Features and Principles of Data Architecture

What is data architecture?

The data architecture defines a standard set of products and tools that an organization uses to manage data. But it is much more than that. It defines the processes for capturing, transforming, and delivering usable data to business users. But more importantly, it identifies the people who will consume that data and their unique requirements. A good data architecture flows from right to left: from data consumers to data sources.

A data architecture should establish data standards for all of its data systems as a view or model of the eventual interactions between those data systems. Data integration, for example, should depend on its standards since data integration requires data interactions between two or more data systems

Data architecture features

The data architecture is built around certain characteristics:


Automation removes the friction that makes legacy data systems tedious to set up. Processes that used to take months to build can now be completed in hours or days using cloud-based tools. So, if a user wants to access different data, automation allows the architect to design a pipeline to deliver it quickly. As new data comes in, data architects can quickly integrate it into the architecture. But to create an adaptive architecture where data flows continuously, data architects automate everything.


Security is built into modern data architecture, ensuring that data is available based on business-defined need-to-know. Therefore, A good data architecture also recognizes existing. And also emerging threats to data security and ensures compliance with legislation such as HIPAA and GDPR.

User orientation

Previously, information was static, and access was restricted. But most of the leaders didn’t be guaranteed to get what they needed or required. However, what was accessible. In modern data architecture, business users can confidently define requirements. It is the same as data architects can bring data together and create solutions to access it in ways that meet business goals. A good data architecture continually evolves to meet new and changing customer information needs.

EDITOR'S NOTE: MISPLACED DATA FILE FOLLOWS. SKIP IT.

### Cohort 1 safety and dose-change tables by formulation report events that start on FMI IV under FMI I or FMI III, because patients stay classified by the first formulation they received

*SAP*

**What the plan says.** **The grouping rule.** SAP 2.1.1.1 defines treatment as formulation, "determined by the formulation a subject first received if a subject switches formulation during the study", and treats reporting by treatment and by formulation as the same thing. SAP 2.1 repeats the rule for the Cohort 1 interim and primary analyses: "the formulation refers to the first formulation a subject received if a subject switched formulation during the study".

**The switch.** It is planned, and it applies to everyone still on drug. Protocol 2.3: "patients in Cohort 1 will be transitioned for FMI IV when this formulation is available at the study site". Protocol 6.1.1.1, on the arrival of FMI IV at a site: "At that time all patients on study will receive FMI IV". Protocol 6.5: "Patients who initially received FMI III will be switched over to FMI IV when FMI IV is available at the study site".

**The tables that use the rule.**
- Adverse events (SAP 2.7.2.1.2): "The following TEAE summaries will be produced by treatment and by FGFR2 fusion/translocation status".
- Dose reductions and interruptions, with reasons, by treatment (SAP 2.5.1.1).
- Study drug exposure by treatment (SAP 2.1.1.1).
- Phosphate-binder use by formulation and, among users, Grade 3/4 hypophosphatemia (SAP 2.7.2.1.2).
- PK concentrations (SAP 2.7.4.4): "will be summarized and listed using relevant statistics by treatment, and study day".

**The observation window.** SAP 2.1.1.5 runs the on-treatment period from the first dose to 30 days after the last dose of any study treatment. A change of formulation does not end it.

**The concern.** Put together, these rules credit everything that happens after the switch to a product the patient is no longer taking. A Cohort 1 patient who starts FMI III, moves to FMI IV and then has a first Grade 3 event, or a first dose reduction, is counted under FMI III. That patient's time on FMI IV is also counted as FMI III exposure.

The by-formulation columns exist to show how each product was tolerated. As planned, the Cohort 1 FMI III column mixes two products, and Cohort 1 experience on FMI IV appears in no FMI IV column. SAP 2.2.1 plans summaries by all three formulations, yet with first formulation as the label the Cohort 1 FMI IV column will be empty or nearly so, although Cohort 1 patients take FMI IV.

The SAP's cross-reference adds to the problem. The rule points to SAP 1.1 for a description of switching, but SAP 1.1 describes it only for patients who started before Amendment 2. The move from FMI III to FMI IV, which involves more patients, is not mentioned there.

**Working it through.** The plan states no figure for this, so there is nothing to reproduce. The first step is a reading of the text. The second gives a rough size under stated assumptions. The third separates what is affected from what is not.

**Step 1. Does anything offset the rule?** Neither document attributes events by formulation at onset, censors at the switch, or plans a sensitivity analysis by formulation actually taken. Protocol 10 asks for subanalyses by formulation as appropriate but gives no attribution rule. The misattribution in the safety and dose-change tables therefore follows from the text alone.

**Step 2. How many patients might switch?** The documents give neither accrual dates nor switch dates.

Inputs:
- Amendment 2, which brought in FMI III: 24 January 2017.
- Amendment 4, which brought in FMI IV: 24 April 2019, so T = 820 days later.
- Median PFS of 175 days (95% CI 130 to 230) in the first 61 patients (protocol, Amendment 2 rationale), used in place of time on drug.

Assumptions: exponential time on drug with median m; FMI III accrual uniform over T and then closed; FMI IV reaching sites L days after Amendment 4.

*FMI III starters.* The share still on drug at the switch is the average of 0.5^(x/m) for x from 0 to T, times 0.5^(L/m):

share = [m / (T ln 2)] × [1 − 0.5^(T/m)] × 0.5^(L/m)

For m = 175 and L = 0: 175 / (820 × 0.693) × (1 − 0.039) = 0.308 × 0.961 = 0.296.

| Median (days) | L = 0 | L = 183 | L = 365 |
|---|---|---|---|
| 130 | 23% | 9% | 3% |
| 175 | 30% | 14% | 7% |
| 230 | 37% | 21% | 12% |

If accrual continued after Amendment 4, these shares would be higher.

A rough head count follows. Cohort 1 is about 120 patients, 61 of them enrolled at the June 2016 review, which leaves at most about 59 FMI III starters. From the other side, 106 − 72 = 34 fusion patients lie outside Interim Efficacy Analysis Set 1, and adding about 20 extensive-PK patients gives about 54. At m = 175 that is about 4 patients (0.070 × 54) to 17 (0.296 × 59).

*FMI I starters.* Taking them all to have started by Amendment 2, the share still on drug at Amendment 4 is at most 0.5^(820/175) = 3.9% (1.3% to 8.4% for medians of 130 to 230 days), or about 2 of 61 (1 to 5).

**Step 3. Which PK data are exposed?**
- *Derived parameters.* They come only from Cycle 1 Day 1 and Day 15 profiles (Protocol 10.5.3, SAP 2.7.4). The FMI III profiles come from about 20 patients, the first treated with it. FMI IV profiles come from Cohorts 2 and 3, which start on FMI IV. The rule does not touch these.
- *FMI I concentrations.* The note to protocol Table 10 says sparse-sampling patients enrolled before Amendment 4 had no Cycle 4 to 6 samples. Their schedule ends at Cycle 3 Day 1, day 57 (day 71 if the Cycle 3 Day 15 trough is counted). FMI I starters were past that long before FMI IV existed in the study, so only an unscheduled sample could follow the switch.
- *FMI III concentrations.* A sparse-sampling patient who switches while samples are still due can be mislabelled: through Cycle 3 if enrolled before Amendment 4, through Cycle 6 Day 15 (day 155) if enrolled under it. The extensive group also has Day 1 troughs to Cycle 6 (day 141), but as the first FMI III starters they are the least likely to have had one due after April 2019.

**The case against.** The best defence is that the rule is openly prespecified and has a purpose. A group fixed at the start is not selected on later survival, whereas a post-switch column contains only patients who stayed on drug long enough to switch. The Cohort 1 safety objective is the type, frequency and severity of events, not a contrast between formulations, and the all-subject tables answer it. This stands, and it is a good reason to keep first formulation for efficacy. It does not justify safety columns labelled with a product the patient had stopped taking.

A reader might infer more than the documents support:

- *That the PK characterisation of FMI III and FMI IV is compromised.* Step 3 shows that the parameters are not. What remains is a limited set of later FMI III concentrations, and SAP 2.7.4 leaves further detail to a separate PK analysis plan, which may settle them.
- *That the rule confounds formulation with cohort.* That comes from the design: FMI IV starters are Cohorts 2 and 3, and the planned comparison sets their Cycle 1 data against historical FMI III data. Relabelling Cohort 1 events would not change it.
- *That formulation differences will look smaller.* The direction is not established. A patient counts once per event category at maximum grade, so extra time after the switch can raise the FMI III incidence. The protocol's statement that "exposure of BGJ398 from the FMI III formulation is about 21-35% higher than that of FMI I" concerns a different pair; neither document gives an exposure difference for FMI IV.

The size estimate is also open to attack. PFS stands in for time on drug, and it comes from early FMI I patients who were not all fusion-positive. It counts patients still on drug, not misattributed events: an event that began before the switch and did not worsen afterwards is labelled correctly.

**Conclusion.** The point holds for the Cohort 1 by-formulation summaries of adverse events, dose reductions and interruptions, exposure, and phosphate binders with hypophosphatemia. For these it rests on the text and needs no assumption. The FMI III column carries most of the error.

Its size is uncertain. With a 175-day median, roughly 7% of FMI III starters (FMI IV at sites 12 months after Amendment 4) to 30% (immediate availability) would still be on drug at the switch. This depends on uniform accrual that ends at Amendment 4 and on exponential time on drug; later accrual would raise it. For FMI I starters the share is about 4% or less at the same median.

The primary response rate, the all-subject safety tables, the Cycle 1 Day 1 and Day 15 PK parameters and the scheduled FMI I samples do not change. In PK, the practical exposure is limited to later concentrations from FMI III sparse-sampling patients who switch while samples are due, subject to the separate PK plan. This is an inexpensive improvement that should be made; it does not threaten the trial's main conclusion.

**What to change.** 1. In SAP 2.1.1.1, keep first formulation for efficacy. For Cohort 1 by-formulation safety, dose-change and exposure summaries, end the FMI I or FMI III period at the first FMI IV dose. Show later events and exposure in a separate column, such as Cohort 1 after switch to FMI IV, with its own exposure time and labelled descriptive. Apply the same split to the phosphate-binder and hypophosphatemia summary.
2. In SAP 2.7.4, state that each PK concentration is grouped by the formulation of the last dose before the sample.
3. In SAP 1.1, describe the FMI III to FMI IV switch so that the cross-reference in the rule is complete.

Any information engineering should be strong, with high accessibility, fiasco recuperation, and reinforcement/reestablish capacities.

Versatile information pipelines

Data architectures support real-time data flow and micro-batch data bursts to take advantage of emerging technologies.


Compelling information design depends on information structures that support cooperation. A good data architecture breaks down silos by combining data from all parts of the organization, along with external sources as needed, in one place to eliminate competing versions of the same data. In this environment, data is not exchanged between business units or aggregated but rather is considered an asset shared by the entire company.

Powered by AI

The data architecture uses machine learning and artificial intelligence to build the data objects, tables, views, and models that keep the data flowing. Intelligent data architecture takes automation to a new level, using machine learning (ML) and artificial intelligence (AI) to adjust, alert and recommend solutions to new conditions. ML and AI can identify data types, identify and correct data quality errors, create structures for incoming data, identify relationships to gain new insights, and recommend related data sets and analyses.